Many facilities have already started integrating diverse automation systems to speed up their processes, such as combining robots on rail track systems to move materials around or to serve numerous CNC machines. Unfortunately, these setups are limited and can rarely be reconfigured for use elsewhere in a facility. In addition, when processes or CNC machines within a cell change or are removed, tracks must be reconfigured, which is time-consuming, costly, and quite involved.

Benefits of Omnidirectional Wheels in AGV Platforms

Conversely, the use of modern AGV omnidirectional wheel platforms with robots that can handle a much wider range of materials or loading/unloading applications make the reconfiguration task much easier and faster. Manufacturers simply reprogram the vehicle to move wherever needed within a machining cell or use the vehicle in a completely different area within the facility. In fact, flexible AGV platforms with robots can automate much of the work performed by the kinds of manually driven carts commonly used in manufacturing plants and warehouses

These platform systems provide more than a mobile robot—they present a whole new approach to what automation is and how it can be applied. Once such automation is installed, facilities can collect process data over time to reevaluate and make changes for further optimization.

In addition to flexibility and process optimization, the AGV platform/robot combination helps prevent injuries and fatigue from repetitive tasks to protect workers at the same time it enables superior process consistency. Like other forms of automation, these solutions make it possible for businesses to leverage human intelligence for more critical operations than simply driving a cart around all day.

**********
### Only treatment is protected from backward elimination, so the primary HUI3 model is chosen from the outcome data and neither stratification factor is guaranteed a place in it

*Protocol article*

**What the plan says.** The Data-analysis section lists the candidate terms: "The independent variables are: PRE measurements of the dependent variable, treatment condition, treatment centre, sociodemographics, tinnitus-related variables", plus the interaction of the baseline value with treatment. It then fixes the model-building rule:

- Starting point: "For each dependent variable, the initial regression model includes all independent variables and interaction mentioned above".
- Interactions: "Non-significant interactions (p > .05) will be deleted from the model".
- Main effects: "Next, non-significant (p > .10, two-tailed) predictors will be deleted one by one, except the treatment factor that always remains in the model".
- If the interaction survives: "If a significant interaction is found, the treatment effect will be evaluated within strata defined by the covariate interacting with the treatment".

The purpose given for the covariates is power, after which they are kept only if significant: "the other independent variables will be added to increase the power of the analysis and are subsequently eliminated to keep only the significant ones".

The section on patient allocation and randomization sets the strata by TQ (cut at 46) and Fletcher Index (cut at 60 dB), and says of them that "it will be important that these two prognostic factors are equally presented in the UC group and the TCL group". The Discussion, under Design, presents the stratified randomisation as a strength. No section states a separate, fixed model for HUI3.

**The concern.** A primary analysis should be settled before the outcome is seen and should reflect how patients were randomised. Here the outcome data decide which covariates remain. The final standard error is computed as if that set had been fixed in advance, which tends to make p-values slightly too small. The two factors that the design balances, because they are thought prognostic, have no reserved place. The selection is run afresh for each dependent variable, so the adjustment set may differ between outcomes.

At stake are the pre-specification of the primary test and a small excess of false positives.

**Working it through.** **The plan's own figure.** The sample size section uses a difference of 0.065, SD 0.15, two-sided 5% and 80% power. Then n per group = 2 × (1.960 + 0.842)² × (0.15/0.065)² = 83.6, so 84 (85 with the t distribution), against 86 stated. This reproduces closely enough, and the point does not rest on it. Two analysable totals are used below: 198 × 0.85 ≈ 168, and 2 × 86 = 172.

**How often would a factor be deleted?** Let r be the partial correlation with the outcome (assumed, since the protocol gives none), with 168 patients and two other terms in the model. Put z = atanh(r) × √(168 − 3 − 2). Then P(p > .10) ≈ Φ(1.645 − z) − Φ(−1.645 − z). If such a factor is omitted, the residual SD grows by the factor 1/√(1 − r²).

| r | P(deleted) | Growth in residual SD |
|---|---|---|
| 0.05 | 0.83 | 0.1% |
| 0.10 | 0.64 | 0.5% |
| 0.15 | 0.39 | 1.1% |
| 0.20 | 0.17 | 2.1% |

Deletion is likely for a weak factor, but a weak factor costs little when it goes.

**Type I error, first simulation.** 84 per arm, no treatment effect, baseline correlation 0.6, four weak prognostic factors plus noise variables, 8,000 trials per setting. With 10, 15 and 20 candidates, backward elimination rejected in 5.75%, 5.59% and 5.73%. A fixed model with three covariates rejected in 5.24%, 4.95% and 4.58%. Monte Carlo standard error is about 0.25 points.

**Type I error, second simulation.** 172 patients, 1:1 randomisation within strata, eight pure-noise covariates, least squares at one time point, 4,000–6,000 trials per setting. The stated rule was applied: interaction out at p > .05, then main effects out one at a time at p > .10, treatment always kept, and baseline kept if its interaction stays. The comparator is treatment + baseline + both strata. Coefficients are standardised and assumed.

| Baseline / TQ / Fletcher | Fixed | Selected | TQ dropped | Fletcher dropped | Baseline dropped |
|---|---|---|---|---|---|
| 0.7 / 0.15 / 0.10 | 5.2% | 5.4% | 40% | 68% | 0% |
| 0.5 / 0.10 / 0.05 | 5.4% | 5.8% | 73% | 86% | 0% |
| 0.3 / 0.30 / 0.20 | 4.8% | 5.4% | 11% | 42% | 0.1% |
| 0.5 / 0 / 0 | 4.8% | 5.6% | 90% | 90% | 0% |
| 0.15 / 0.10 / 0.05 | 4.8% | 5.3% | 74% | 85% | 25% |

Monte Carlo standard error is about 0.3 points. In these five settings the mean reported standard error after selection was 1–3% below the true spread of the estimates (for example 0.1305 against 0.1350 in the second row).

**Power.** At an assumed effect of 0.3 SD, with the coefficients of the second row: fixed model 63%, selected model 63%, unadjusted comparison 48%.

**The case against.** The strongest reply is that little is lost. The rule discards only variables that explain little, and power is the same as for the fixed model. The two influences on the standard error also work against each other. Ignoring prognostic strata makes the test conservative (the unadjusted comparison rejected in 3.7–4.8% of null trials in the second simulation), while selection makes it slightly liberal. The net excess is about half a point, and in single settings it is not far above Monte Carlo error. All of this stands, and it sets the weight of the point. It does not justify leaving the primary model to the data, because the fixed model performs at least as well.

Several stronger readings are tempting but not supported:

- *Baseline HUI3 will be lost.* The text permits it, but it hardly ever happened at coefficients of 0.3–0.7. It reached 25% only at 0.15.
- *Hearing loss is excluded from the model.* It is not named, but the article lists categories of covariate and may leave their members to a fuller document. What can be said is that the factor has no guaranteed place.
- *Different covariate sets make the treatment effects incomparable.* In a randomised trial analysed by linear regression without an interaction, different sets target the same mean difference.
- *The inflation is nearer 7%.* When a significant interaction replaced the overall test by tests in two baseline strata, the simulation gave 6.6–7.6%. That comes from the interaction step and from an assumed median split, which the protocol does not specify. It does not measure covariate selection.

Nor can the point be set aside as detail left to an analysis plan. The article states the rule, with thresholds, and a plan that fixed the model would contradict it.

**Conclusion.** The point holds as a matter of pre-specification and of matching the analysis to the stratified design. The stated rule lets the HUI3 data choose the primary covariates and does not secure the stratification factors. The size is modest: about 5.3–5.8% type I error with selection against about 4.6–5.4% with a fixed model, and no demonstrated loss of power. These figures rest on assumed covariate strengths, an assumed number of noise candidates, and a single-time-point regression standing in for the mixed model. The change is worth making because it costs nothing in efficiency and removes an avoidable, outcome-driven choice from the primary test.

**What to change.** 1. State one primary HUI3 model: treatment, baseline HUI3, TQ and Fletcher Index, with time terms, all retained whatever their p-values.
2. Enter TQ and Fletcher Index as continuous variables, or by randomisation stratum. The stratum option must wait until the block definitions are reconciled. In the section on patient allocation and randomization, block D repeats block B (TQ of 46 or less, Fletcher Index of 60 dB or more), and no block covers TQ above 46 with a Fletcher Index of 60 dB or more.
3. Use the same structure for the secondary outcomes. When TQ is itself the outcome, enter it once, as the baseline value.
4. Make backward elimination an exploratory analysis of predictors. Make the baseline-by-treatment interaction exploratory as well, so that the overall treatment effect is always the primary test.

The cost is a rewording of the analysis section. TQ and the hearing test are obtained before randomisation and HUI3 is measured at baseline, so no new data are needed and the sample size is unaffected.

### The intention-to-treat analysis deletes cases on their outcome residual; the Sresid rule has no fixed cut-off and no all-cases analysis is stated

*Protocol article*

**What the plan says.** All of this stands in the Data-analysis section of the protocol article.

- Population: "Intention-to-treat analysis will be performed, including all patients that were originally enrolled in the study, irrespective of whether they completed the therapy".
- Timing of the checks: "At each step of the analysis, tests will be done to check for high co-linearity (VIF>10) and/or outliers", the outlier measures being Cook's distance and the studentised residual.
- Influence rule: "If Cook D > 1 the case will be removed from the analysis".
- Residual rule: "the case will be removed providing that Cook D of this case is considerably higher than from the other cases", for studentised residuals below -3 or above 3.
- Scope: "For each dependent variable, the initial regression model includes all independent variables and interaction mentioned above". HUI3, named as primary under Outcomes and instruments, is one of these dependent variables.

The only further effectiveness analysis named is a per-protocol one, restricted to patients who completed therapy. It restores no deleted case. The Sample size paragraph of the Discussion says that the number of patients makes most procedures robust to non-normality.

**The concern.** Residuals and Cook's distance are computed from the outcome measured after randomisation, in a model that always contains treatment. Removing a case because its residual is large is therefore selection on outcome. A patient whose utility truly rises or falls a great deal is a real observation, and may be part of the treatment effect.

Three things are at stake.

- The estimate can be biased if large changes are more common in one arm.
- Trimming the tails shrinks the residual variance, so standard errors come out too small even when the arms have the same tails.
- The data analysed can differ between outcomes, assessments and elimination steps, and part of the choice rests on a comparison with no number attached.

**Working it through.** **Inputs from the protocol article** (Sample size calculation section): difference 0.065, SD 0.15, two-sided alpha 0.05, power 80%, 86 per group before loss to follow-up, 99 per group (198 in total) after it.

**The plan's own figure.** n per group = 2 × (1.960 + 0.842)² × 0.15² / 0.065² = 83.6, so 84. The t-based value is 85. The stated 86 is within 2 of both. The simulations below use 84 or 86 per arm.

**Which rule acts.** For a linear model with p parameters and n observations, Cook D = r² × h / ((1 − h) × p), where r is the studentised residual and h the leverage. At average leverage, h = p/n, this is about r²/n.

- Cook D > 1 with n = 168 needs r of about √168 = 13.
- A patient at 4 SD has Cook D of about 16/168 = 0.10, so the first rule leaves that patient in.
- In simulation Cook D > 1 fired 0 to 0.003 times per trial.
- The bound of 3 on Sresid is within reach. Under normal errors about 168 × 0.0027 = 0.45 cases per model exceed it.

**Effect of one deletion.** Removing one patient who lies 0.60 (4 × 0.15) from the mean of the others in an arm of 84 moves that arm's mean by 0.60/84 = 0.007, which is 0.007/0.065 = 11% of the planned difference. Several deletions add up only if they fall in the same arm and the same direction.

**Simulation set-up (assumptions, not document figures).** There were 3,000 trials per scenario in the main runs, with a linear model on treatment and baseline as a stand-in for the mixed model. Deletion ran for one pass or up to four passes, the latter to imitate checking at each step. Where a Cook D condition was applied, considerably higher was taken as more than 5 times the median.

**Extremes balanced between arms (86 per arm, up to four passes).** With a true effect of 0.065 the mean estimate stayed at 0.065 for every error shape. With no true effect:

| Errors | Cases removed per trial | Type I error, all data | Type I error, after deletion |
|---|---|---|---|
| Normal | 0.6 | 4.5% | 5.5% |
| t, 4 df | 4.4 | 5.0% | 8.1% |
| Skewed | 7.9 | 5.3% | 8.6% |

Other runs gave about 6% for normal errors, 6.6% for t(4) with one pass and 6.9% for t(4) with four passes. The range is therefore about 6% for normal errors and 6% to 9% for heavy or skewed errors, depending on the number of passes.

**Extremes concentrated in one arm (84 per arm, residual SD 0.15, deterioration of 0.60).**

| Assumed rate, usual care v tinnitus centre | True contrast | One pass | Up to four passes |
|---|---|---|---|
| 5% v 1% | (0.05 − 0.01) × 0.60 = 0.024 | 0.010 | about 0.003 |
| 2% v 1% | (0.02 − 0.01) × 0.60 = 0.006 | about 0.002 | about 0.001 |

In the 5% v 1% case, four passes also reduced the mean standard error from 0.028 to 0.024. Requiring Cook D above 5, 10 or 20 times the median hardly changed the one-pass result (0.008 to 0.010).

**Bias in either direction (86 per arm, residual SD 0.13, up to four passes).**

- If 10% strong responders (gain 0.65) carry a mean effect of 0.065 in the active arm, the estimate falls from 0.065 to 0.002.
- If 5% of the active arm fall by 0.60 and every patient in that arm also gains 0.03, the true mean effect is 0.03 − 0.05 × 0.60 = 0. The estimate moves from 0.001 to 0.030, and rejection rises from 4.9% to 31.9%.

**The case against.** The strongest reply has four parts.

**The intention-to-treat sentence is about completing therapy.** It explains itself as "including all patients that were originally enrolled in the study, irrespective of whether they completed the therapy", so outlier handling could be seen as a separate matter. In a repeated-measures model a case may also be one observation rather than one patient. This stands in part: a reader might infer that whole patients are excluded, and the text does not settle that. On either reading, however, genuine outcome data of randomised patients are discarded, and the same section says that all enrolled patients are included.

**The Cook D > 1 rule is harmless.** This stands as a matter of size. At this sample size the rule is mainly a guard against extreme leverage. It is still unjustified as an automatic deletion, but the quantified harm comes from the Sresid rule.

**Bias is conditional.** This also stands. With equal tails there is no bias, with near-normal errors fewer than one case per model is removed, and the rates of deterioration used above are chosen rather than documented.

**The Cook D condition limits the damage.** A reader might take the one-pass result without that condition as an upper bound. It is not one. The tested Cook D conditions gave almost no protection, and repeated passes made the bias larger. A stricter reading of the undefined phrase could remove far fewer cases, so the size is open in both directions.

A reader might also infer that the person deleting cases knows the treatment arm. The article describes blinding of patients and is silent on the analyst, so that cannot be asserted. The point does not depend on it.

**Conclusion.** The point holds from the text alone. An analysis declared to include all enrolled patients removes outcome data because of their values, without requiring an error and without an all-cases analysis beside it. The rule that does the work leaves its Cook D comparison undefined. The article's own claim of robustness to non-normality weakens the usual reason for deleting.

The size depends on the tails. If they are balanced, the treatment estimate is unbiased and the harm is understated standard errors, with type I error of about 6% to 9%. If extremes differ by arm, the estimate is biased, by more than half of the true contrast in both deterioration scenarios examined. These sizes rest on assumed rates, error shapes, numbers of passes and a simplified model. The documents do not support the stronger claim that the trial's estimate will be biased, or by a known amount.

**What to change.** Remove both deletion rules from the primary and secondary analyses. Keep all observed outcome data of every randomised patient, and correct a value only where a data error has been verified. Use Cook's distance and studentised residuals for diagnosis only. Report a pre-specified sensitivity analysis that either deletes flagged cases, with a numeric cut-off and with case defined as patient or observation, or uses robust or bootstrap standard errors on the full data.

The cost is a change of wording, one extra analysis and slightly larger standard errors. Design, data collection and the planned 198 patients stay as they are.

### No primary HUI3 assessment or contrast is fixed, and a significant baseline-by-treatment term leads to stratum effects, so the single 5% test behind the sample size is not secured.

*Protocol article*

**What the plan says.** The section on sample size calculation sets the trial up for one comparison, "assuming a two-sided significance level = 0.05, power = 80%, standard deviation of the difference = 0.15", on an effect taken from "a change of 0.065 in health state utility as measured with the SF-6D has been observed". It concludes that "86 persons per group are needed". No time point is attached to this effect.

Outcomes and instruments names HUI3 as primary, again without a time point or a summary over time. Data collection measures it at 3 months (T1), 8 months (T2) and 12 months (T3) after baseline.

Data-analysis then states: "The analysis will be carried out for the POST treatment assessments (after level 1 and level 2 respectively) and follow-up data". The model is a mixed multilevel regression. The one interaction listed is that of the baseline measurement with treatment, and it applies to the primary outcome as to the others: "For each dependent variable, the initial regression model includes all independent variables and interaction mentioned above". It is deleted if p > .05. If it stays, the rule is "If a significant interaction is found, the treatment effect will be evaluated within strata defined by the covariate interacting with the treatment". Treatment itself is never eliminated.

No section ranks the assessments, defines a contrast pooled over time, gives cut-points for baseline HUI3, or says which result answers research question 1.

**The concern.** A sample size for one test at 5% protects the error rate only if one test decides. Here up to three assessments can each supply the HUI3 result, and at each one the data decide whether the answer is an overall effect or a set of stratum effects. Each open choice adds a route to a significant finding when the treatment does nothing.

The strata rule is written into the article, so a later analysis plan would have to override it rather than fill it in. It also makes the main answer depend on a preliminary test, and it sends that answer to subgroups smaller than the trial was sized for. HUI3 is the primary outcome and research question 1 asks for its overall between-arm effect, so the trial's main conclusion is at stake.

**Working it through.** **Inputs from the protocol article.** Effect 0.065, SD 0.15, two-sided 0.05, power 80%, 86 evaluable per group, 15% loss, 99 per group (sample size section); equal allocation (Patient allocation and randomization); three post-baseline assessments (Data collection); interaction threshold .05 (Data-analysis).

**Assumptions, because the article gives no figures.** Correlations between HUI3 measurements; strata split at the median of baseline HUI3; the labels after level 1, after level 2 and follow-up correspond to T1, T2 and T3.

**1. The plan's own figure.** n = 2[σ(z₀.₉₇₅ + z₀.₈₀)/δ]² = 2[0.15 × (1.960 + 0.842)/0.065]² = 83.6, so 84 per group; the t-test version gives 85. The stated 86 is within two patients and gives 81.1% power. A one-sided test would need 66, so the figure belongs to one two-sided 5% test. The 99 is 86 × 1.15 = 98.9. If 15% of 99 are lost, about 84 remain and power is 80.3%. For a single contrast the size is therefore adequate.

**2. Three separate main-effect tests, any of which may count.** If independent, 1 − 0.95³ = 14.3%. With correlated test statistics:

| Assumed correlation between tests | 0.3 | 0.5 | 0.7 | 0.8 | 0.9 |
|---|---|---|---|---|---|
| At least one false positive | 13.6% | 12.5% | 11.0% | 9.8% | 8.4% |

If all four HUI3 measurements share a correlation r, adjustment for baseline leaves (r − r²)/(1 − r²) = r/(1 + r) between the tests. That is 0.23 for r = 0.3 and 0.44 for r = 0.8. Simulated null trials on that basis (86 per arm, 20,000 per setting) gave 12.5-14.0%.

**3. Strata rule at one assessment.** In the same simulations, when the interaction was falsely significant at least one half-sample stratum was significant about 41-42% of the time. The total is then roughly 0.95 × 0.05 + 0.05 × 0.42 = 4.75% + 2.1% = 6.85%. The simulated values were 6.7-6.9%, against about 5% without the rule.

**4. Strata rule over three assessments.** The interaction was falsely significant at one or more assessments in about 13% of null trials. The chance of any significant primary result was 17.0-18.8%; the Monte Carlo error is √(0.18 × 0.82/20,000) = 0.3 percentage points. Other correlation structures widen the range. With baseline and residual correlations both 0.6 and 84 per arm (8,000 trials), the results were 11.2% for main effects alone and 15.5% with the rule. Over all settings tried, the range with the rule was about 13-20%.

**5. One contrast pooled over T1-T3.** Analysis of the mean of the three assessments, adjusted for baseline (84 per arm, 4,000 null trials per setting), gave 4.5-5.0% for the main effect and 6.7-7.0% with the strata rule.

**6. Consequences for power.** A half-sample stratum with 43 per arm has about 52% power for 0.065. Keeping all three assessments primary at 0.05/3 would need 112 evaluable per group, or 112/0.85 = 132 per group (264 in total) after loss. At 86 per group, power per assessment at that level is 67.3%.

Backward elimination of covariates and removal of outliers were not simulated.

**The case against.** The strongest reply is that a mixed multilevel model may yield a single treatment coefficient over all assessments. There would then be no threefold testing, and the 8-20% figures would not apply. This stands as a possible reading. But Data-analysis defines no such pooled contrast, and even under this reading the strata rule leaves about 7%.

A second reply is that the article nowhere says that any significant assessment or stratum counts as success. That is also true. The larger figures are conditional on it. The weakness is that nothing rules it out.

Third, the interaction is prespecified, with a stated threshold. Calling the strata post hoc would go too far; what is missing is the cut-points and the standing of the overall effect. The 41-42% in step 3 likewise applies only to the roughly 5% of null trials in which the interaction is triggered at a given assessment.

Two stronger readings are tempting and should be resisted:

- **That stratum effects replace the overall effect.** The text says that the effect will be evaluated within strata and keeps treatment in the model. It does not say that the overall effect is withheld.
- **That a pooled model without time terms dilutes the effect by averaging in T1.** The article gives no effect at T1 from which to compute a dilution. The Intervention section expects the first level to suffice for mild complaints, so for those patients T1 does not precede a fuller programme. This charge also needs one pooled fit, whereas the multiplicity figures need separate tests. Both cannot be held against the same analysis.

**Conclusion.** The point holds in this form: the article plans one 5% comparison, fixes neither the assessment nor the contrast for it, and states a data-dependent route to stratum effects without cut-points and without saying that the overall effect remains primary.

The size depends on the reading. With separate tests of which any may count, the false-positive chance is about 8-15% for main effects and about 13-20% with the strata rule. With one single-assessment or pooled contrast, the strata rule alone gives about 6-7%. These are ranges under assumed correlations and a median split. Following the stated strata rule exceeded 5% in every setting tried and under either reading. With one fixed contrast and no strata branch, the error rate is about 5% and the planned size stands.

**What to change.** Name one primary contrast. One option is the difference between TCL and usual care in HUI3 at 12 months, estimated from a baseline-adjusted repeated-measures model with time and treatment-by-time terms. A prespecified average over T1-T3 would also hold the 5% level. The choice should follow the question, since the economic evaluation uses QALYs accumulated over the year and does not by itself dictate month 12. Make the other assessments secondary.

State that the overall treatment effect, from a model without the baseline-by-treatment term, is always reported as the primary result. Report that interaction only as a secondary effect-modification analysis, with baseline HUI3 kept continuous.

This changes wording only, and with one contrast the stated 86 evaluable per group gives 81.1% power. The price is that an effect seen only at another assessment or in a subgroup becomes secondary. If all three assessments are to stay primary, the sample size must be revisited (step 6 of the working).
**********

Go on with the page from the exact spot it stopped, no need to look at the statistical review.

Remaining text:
With AGVs moving around and among humans, the need for safety is paramount. When it came to safety and human collaboration, early platforms were manually driven or they followed optical lines in a facility’s flooring. Then automation OEMs incorporated laser scanners that eliminated the need for fixed guidance systems.

The scanners use laser beams that monitor a platform’s surroundings. When initially installed, the platforms are driven around manually as a teaching process. While doing so, they collect and record laser scanned data—basically everything they “see” from the facility’s floor up to a height of 15 cm. From this data, a 2D map of a production floor is generated and stored for producing a virtual guidance map that allows facilities to define exactly where they want the vehicle to travel using navigation software.